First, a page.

He said he did not agree with inhumane killing of seals, but argued they were overpopulated so culls would still be needed.
Duncan Chisholm, chairman of the Kilt Makers Association of Scotland, added that there must be a humane way to continue to get seal pelts for sporrans.
Canada's east coast seal hunt is the world's largest, killing an average of 300,000 harp seals annually. Curbing the Canadian hunt was the focus of the EU bill because of the size of the cull and the way seals were killed – either clubbed or shot with rifles.
Josey Sharrad, a campaigner from the International Fund for Animal Welfare, said: "There are lots of cruelty-free alternatives that we would recommend to sporran makers. I think most people buying sporrans don't realise they come from seals."
She said most sealskin on sale in the UK was for sporrans.
It is estimated that up to 500,000 worth of sealskins pass through the UK every year. The trade is mainly explained by agents who import the pelts and re-export them to Russia and the Far East, as well as the purchases made by the sporran industry.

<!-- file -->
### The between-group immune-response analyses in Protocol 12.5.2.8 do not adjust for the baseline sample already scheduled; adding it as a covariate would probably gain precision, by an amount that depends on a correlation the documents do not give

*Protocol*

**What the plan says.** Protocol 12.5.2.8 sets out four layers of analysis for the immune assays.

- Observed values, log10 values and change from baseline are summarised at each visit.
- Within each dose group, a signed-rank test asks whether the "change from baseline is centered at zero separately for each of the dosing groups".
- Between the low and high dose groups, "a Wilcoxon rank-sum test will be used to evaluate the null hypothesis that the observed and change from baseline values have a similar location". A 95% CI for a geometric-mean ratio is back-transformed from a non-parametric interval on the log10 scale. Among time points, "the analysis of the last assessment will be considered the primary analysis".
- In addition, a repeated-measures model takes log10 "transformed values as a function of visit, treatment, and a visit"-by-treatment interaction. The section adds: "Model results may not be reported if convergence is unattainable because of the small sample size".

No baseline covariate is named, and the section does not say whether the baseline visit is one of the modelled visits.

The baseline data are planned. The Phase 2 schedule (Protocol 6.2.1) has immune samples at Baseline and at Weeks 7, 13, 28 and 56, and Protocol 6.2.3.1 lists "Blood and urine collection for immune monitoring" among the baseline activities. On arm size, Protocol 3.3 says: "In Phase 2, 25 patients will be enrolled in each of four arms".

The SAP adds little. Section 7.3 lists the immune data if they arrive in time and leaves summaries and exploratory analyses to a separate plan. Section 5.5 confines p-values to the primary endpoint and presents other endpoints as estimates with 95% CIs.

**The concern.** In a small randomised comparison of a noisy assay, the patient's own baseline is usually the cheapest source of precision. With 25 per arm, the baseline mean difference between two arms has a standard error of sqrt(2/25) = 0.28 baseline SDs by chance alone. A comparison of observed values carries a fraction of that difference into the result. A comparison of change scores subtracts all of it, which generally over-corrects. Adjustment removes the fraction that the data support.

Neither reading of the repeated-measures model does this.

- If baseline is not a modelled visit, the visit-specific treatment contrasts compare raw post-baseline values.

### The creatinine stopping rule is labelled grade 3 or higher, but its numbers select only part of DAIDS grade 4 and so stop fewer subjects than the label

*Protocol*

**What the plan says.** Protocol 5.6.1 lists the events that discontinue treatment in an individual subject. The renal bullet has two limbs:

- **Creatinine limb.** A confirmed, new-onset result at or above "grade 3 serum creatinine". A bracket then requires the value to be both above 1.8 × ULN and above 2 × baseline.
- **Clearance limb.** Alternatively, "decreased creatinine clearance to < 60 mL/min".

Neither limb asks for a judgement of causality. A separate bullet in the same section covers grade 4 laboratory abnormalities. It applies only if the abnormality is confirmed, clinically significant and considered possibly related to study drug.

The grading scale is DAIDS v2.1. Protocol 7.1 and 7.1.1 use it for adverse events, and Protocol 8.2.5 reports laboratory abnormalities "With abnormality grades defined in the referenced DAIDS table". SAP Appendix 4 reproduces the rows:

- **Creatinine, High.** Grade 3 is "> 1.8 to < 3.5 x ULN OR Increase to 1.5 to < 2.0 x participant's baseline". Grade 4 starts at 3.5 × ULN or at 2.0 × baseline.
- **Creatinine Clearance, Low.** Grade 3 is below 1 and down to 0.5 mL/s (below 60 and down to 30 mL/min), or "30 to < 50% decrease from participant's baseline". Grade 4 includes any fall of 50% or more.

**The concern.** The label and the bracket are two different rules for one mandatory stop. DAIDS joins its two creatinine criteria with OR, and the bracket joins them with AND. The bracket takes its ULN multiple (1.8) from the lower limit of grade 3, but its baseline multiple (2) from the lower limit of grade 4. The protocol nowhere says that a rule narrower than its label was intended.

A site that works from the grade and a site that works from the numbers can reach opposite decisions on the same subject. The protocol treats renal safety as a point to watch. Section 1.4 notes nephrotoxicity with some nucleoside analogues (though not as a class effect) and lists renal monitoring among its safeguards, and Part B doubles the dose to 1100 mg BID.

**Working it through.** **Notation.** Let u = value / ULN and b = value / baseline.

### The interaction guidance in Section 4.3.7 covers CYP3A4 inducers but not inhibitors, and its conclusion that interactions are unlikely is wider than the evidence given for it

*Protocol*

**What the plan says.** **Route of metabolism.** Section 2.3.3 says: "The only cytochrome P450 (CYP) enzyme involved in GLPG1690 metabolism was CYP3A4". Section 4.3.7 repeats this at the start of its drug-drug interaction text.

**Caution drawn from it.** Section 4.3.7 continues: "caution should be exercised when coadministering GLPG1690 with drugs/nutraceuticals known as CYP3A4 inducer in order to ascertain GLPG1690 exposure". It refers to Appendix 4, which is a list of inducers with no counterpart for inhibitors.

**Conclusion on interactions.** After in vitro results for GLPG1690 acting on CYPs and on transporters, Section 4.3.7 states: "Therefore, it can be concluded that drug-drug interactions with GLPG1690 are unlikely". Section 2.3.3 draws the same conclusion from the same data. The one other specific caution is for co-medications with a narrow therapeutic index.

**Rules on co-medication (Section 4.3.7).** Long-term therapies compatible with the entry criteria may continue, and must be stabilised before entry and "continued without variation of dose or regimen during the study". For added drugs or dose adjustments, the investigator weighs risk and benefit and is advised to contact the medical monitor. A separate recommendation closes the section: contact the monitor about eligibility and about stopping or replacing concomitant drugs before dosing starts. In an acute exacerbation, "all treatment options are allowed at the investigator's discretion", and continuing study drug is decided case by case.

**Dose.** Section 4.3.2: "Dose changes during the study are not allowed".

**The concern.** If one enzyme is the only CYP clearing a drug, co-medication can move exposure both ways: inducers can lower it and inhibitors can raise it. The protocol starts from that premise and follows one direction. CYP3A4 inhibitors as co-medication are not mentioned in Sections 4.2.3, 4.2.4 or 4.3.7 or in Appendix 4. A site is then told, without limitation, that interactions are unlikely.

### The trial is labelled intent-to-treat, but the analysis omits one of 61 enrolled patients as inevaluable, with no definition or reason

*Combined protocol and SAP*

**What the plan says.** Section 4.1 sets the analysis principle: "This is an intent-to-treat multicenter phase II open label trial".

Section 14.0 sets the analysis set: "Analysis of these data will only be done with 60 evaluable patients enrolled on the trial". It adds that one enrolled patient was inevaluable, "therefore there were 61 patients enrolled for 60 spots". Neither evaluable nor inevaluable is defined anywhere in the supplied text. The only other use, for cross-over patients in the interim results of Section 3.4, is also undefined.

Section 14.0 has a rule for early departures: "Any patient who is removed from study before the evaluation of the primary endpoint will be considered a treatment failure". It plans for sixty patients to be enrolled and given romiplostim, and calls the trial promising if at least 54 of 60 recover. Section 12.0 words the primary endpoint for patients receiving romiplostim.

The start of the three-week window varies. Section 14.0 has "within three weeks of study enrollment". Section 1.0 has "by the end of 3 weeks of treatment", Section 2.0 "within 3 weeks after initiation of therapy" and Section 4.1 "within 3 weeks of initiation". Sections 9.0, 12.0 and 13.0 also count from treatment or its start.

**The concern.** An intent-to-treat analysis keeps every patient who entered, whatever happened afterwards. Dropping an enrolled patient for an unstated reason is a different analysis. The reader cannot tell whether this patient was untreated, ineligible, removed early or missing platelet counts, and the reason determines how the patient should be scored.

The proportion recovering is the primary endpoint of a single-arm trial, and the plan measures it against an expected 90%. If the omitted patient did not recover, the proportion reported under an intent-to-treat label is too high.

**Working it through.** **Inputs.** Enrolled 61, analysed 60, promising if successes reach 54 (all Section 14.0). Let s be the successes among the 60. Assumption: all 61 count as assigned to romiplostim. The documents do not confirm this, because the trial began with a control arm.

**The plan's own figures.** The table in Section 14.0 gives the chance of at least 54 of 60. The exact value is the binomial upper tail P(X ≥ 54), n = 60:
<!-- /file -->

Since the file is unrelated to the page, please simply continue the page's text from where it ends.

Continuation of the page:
A spokesman for Ecostorm, which carried out an investigation into sealskins coming into Scotland, said the supply chain was "complex".
"There were a number of origins. Some of it was coming from supposedly sustainable seal culls or hunts, including those in Greenland. What we found, though, was that many dealers were misleading the customers by saying they were made from Greenland skins when they were actually coming from Canada."
He added investigations showed the UK had become a major trading hub for seal pelts, with the end product often being sold in other European countries or China because seal-fur clothing was not in fashion here.
He added that whereas sealskin coats were not fashionable, sporrans had until recently not been the focus of attention.